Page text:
IDGNS: So Portugal is manufacturing these locally?
Barrett: There's a private Portuguese company that's basically manufacturing off the reference design. I thought their approach was very smart. They want every kid to have a PC but decided not to give them all away. They subsidized them on the basis of parental income so there's a sense of ownership. Poor kids get them fully subsidized, medium-income kids pay part of the cost, and well-to-do families buy them. It's produced locally, so it creates economic development with the production and service contracts.
IDGNS: A lot of people say the next few billion people on the planet will experience the Internet through a cell phone or some other device, not a PC. Where does that leave Intel? Do you become less relevant or will you start making wireless chips for cell phones?
Barrett: Clearly the Atom processor and small form-factor devices like netbooks and MIDs [mobile Internet devices] are in that direction. And by the way, I don't necessarily agree with the question. There are three interesting form factors that will continue to exist -- the big screen of the TV, the interactive screen of the PC, and the small screen of simple, limited information-access devices. I see those three screens continuing to exist throughout the world. It's hard to say PCs won't be heavily used in poor countries when you see over 300 million Internet users in China.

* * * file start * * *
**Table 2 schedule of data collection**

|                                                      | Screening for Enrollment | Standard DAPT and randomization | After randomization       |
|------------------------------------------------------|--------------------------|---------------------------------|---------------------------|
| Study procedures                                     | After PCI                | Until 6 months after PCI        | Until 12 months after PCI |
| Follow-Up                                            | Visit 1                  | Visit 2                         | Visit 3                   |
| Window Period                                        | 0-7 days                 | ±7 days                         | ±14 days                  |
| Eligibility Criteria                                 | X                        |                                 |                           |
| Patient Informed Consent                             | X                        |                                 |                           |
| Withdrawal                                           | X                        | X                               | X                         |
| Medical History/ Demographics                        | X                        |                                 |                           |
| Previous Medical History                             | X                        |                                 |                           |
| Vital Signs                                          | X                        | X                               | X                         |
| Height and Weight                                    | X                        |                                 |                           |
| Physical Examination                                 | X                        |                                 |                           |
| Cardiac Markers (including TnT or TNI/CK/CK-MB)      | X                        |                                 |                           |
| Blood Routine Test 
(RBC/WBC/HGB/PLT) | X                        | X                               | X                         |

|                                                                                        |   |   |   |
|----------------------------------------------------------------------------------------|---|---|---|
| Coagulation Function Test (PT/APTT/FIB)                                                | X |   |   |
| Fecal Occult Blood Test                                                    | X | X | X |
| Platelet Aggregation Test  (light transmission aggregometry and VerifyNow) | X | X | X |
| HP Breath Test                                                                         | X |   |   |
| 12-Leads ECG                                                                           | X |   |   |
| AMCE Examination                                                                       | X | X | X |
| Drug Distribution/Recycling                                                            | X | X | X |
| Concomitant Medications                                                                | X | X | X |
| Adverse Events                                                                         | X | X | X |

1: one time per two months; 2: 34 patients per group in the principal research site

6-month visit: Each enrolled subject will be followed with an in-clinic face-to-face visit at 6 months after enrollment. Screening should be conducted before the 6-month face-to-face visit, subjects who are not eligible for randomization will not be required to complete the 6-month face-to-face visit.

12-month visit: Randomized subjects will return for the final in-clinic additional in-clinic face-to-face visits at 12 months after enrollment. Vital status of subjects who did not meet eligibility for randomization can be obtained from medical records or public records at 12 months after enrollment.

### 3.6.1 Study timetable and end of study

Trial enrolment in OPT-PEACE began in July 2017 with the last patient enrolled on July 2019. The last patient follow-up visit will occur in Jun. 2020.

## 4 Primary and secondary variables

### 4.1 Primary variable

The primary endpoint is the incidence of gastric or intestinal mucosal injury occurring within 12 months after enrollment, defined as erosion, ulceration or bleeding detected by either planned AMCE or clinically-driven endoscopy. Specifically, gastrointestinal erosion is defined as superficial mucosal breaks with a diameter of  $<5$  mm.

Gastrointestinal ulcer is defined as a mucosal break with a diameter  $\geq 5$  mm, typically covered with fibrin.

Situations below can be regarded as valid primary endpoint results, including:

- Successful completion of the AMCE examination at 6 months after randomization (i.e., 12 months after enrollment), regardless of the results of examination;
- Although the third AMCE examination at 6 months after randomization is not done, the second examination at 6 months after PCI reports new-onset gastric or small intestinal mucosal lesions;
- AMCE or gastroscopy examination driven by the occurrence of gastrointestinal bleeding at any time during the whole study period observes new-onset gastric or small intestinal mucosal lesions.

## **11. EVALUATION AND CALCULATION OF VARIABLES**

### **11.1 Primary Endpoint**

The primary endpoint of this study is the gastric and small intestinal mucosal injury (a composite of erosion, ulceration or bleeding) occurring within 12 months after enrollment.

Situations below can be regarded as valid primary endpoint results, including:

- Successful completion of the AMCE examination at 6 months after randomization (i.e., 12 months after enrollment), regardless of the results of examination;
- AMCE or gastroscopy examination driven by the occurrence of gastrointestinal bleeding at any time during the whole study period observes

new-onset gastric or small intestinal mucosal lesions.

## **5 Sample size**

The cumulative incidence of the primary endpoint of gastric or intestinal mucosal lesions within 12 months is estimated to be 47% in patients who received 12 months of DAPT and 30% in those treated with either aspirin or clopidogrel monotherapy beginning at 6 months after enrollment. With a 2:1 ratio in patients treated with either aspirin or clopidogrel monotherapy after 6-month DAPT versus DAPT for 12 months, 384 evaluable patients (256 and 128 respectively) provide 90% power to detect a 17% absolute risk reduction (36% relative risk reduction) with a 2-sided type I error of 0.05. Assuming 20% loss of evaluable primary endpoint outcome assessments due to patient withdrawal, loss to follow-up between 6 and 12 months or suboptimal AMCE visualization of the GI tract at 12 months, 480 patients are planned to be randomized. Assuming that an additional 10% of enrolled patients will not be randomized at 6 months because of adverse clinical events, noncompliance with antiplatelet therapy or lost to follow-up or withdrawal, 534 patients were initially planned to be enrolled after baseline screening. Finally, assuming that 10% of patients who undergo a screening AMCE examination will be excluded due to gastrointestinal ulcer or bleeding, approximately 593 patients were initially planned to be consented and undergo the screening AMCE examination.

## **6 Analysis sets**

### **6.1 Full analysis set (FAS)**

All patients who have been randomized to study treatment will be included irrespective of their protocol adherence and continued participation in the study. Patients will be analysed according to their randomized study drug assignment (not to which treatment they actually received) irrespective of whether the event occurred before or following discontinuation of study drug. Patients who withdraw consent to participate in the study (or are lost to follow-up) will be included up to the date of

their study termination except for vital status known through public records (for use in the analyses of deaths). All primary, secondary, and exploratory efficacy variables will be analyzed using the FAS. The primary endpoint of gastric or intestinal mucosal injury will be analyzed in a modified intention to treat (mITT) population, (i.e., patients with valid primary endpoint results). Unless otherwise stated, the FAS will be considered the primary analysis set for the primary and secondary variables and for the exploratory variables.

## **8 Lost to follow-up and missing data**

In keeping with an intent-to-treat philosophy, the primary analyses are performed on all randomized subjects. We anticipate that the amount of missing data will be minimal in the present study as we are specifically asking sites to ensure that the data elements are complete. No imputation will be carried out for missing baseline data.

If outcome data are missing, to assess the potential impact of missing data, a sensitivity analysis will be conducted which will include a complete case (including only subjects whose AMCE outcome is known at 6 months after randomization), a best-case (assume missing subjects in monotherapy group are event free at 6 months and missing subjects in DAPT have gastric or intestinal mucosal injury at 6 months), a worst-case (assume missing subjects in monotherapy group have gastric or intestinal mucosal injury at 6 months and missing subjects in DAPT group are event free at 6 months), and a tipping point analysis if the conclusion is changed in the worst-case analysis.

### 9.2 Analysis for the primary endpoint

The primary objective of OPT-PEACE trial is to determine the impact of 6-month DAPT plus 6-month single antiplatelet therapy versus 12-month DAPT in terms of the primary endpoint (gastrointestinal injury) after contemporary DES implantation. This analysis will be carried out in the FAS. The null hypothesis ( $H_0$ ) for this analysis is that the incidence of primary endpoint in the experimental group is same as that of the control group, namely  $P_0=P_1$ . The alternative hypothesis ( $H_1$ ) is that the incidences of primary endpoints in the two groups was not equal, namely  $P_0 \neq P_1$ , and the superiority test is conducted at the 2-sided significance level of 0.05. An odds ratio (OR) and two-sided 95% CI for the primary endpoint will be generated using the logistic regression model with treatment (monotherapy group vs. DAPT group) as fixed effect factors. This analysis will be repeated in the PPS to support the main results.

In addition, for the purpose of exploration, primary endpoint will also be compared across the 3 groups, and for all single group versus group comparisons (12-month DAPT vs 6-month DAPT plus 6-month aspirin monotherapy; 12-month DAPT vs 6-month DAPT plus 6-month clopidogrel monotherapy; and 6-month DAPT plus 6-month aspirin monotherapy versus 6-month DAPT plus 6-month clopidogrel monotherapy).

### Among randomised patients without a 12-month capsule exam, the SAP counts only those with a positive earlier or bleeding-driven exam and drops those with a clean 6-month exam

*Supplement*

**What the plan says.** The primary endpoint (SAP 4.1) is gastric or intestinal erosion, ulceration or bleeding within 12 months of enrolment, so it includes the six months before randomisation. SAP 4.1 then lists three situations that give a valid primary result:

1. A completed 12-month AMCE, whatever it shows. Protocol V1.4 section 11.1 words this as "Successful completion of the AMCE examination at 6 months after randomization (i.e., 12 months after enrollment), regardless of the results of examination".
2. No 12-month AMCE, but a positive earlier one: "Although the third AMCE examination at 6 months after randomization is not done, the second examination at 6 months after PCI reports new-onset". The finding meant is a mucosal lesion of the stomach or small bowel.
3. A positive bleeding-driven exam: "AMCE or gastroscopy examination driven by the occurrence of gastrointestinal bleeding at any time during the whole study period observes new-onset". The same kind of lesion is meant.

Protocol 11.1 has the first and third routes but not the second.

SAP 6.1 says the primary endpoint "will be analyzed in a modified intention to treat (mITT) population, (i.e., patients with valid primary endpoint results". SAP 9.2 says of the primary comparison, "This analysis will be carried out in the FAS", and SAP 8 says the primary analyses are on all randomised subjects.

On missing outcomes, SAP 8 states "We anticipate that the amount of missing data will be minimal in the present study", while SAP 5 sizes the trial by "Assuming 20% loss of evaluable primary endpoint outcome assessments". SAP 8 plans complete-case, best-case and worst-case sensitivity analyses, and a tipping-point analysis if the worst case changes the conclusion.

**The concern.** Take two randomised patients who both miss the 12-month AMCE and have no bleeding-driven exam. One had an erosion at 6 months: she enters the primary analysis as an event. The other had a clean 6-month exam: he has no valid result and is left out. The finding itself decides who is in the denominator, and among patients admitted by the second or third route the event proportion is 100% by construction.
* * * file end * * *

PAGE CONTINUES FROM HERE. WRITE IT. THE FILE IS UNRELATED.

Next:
IDGNS: How will an MID improve the life of a poor farmer or fisherman?
Barrett: It depends how they use it. If you travel to central China today or even parts of India and see farmers with PCs -- these are standard desktops or laptops -- they're using them to get information about weather and fertilizer and how to be more productive growing their crops, and how to bypass the middleman and sell their crops at the best possible price. They're using them to increase their standard of living by being more productive. The key thing is that it's all local content produced in the local language.
If you drop existing technology into a lot of places in the world today you can create phenomenal results. We've done a couple of examples of this in the Amazon and Brazil, and remote Chinese and Lebanese villages. If you train some teachers and put a broadband connection and some computers in, you can change kids' lives overnight, it's dramatic.
IDGNS: But how do you scale that to reach a significant portion of the developing world?
Barrett: Our role is not to be the volume implementer, it's to say here's what you can do, now you local governments and local people need to take this and run with it. When we went to Parantins in the Amazon, we dropped in a satellite link, put up a WiMax tower and connected some community centers and schools. Then we went to the president of Brazil and his ministers and said, "Look, it's none of our business but we showed you what can happen. It's now up to you."
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